Looking back to my years at primary school, and after years of no real bedrock for development and concerns about my educational development and mental wellbeing, a Special Educational Needs Co-ordinator (SENCO) came to visit my school. The SENCO was shocked at the lack of support available to me and immediately moved me to another primary school with a Deaf unit. Moving to this new school meant I had to travel further. The journey took an hour and that was both morning and evening. This meant my school day as a ten-year-old was increased by a further two hours every day. It was tiring for me and it must have been stressful for me at that time, as you don’t tend to understand.
It was here that I was exposed to sign language for the very first time. Initially, I picked up a few words and phrases, along with the inevitable swear words! It always makes me smile when people begin to learn a new language because they all want to know the swear words. It’s the same with sign language. When people learn to sign, they always ask ‘What’s the sign for this swear word and that swear word …’.
I spent the rest of my time at primary school learning to communicate using sign language and the huge difference it could make to my life and overall happiness. I managed to pick up a few words and phrases.
When I started at secondary school, my exposure to sign language grew because there was a Partial Hearing Unit (PHU) on site. A PHU was there to provide extra help with the curriculum and there were five or six deaf boys and girls who were based there. A member of staff taught me more sign language, as did my peers too. A while later I became more proficient and confident when communicating in sign language. This helped me to begin to understand better what was being taught. By the age of 12, I had enough language to finally learn core subjects like English, maths and science.
Looking back to before I attended any educational setting, I can vividly remember as a toddler being given my first hearing aids. From that day forward, I was guided to concentrate on my listening and speech skills. Pretty difficult when you’re Deaf, as you can imagine. My primary school years were effectively wasted.
Sadly, my story is not unique. You’ll hear the same account from hundreds, if not thousands, of people like me. My story is testament to the fact that, when a Deaf child enters mainstream school, they can feel isolated, lonely, anxious and depressed. That’s not an anecdotal statement or a flippant soundbite. It’s something that has affected me directly in a very real way.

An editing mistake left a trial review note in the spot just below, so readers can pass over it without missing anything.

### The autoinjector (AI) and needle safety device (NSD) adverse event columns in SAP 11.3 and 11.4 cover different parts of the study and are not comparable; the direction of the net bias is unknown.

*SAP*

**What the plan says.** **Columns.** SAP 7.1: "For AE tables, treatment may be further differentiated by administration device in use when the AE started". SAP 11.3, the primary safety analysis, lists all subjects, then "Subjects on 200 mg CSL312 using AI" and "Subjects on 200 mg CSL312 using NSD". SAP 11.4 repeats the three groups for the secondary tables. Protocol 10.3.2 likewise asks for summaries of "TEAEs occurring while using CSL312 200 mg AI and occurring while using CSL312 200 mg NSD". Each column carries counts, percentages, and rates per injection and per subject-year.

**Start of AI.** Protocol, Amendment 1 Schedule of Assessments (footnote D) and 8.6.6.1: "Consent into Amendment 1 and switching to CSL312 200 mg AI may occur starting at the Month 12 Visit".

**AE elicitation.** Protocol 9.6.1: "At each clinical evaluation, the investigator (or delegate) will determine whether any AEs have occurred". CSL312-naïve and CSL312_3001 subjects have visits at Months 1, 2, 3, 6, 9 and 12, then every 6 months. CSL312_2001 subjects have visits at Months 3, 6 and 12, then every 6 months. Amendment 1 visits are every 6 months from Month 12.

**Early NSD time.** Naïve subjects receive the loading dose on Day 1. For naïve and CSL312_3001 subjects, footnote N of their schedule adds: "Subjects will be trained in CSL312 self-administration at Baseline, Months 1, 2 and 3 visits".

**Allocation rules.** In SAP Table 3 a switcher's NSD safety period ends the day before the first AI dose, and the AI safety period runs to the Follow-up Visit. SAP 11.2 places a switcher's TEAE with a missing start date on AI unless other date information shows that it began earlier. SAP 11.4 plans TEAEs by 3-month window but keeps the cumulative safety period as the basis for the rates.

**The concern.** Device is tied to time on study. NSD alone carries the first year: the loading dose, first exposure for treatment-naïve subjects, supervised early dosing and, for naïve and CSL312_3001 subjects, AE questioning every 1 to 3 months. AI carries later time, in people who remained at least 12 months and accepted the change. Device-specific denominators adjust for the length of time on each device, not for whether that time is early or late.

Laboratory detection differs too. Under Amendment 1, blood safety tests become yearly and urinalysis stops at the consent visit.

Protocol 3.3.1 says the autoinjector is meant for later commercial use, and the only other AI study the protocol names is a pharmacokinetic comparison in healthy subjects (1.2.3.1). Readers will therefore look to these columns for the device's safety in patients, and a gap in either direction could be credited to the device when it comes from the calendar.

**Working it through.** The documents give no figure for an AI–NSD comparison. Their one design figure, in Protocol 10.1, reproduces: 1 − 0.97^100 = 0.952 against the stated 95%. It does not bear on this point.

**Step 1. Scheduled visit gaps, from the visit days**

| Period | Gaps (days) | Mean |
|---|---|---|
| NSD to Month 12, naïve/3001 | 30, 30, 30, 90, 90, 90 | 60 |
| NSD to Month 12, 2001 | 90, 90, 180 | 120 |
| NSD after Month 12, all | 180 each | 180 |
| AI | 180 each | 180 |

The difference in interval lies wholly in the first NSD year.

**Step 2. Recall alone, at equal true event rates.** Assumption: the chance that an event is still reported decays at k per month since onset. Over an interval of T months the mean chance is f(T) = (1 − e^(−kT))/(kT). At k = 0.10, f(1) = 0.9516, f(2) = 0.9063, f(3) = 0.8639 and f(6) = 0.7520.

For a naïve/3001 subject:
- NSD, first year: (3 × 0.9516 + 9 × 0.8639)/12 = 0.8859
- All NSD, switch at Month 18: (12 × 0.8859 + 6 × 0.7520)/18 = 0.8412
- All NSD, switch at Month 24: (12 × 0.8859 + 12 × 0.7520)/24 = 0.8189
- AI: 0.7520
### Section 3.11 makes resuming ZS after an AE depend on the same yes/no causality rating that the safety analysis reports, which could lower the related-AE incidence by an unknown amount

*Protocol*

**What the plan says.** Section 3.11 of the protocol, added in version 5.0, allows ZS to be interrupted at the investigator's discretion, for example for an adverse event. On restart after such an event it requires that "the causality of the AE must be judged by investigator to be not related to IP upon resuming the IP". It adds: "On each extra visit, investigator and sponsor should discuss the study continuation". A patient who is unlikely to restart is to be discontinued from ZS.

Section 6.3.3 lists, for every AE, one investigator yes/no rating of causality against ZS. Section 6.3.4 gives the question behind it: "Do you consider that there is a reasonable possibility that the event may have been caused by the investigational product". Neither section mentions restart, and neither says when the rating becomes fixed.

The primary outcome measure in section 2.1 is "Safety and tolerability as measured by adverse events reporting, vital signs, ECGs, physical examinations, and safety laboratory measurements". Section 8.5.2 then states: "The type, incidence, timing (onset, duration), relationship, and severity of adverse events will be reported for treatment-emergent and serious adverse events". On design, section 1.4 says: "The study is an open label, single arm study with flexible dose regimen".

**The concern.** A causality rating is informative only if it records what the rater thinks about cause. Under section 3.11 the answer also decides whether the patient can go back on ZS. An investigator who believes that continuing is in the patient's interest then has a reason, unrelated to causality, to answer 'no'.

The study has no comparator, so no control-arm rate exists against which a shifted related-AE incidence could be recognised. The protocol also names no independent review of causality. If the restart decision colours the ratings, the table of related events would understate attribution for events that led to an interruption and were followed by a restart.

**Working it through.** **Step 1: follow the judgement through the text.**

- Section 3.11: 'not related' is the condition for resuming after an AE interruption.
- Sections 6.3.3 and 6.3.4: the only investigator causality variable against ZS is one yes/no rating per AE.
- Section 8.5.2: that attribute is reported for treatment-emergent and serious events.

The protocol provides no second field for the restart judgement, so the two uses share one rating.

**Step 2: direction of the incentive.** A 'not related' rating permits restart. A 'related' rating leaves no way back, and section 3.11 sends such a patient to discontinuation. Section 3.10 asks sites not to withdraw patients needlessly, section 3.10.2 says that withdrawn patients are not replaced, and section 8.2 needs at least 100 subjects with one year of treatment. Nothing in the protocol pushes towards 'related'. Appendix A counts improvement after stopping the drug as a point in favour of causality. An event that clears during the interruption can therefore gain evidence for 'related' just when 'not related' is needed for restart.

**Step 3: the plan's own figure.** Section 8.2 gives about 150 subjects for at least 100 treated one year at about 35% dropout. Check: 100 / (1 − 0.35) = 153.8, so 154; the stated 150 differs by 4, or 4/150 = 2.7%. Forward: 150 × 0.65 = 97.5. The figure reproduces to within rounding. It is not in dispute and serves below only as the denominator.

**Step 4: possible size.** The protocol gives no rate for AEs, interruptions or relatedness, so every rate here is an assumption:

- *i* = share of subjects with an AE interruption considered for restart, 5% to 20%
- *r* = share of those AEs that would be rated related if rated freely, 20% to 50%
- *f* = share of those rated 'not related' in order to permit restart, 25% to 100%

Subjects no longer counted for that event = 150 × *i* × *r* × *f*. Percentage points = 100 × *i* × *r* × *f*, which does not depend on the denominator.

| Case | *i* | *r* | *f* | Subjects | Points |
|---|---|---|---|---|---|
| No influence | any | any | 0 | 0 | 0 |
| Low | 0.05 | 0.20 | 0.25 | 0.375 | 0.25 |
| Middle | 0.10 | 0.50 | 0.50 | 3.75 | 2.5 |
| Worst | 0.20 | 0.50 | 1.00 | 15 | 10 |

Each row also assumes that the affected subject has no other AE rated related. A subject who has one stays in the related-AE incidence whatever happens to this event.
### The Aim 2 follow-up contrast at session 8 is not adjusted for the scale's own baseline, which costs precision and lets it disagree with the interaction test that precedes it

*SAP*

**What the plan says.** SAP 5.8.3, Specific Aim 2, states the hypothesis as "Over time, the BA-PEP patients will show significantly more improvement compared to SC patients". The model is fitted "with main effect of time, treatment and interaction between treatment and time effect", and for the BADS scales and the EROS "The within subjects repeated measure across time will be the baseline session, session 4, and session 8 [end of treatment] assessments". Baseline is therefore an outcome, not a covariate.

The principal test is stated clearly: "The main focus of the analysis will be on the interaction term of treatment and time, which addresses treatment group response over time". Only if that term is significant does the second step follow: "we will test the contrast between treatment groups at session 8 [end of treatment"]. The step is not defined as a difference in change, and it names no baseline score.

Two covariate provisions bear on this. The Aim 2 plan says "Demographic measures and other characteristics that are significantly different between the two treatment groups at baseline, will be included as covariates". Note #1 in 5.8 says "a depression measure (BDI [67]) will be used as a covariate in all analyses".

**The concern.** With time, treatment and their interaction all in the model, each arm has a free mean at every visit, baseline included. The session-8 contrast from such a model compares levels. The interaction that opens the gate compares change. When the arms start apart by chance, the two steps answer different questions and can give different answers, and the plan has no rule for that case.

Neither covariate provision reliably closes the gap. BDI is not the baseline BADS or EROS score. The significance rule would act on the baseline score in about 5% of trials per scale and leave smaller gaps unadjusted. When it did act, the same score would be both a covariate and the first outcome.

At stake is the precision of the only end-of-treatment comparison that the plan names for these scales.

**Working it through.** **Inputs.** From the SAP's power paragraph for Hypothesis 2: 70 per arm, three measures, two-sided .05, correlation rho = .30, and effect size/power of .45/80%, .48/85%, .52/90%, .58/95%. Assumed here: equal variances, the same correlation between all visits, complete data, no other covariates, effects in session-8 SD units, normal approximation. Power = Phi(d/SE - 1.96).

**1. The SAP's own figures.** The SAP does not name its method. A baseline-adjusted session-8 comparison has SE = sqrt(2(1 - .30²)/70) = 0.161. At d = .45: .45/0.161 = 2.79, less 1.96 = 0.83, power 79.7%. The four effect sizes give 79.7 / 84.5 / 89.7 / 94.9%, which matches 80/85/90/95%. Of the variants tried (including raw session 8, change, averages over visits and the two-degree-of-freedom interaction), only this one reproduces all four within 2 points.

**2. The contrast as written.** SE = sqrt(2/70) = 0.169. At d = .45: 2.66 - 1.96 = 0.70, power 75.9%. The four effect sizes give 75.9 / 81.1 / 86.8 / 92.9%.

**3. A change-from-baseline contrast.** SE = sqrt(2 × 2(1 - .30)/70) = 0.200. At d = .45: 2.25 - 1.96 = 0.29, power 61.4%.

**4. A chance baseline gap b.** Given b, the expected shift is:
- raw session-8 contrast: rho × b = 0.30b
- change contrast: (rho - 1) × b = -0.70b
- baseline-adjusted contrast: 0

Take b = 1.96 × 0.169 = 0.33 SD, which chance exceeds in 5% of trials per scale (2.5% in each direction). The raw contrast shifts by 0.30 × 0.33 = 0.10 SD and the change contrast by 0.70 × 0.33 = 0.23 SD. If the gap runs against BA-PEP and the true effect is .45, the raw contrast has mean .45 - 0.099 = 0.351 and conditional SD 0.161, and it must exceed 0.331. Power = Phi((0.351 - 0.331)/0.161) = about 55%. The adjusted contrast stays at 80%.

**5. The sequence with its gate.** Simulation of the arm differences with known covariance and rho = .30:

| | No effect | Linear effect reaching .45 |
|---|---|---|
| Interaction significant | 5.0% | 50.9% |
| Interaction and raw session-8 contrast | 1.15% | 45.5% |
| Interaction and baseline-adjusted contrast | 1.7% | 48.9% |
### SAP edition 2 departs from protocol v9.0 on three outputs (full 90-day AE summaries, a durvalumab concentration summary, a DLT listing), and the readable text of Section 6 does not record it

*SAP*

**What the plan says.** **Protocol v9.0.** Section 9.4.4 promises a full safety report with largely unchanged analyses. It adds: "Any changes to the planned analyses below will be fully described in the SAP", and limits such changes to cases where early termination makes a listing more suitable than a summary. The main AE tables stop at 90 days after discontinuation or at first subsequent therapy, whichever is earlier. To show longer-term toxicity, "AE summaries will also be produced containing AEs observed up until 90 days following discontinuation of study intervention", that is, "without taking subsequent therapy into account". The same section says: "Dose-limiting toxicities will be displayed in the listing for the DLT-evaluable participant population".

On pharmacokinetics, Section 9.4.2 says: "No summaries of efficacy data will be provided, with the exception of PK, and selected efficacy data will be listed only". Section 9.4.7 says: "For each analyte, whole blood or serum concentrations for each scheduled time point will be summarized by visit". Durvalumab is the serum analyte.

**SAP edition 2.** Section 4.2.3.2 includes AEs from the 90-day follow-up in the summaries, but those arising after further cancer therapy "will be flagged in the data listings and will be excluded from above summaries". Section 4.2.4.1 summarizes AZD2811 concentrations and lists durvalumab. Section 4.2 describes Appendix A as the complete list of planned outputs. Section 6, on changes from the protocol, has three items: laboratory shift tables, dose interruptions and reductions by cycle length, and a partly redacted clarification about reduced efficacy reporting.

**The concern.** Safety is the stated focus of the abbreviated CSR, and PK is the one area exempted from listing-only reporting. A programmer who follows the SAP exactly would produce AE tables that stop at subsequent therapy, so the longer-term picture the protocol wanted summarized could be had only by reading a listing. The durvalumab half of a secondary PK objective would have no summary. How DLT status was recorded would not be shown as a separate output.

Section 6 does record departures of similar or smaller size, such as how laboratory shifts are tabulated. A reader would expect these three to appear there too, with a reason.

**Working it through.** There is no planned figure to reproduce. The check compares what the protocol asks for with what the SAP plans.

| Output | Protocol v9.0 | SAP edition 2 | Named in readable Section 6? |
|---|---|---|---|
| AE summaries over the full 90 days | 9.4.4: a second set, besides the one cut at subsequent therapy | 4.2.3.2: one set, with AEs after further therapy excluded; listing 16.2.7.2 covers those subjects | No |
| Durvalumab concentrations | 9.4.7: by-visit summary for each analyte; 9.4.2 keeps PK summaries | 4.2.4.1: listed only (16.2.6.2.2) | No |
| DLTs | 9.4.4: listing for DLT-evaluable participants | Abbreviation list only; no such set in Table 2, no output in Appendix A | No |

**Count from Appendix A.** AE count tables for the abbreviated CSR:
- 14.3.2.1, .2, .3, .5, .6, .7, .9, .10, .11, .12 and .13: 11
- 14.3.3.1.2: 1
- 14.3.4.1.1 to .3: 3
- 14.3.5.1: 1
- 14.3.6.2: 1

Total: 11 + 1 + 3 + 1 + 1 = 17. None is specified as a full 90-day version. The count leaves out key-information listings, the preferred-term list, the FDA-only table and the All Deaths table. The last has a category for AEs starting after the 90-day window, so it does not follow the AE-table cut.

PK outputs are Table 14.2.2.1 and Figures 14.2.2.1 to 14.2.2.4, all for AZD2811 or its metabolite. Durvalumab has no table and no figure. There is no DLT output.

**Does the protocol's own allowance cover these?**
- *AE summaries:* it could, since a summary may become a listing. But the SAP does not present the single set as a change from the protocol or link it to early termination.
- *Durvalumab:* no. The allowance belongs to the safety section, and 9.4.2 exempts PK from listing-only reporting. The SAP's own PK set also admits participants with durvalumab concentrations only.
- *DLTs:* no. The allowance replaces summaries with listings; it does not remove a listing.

The turning point
I remember when I was around 19 years old, I lost a good friend who passed away through illness. This had a profound effect on me and left me in a bad place.
From the age of about 22 to 23, I had suicidal thoughts which, fortunately, I never tried to act out. I had lost my friend, things at that time were not going well and I felt mentally tortured. One day I woke up and decided that, if I continued to think like I had been doing, then things would only get worse. That was the time I decided to take matters into my own hands and, without the help of counselling, I decided to change my outlook on life, be more positive and try to learn to control negative and bad feelings.
Since then, and looking back, my life now has improved greatly. I am lucky to have a good job, I have set up my own business and, even with COVID-19 hanging over the entire world, I feel in a good place. During lockdown, I decided to remain focused. I achieved this by keeping fit both indoors and out. I do regular exercise including running, walking and press-ups. This has ensured I have kept a healthy mind throughout. Sadly, a lot of deaf people have been unable to do this and have become isolated.
So why am I telling you all of this?
It is because 4th-9th May 2021 is Deaf Awareness Week, which is an annual event.
Each year, the event focuses on a theme. In 2020, the event aimed to raise awareness of ‘acquired deafness’, which refers to people who lose their hearing during their life, rather than being born with hearing loss or deafness. This year, the focus is on ‘Coming through it Together’ and focuses on organisations working together to raise awareness of deaf issues.
It also Mental Health Awareness week soon. In part two of my article, I will look at how deaf children can be affected by mental health problems and the negative effect it can have on a person.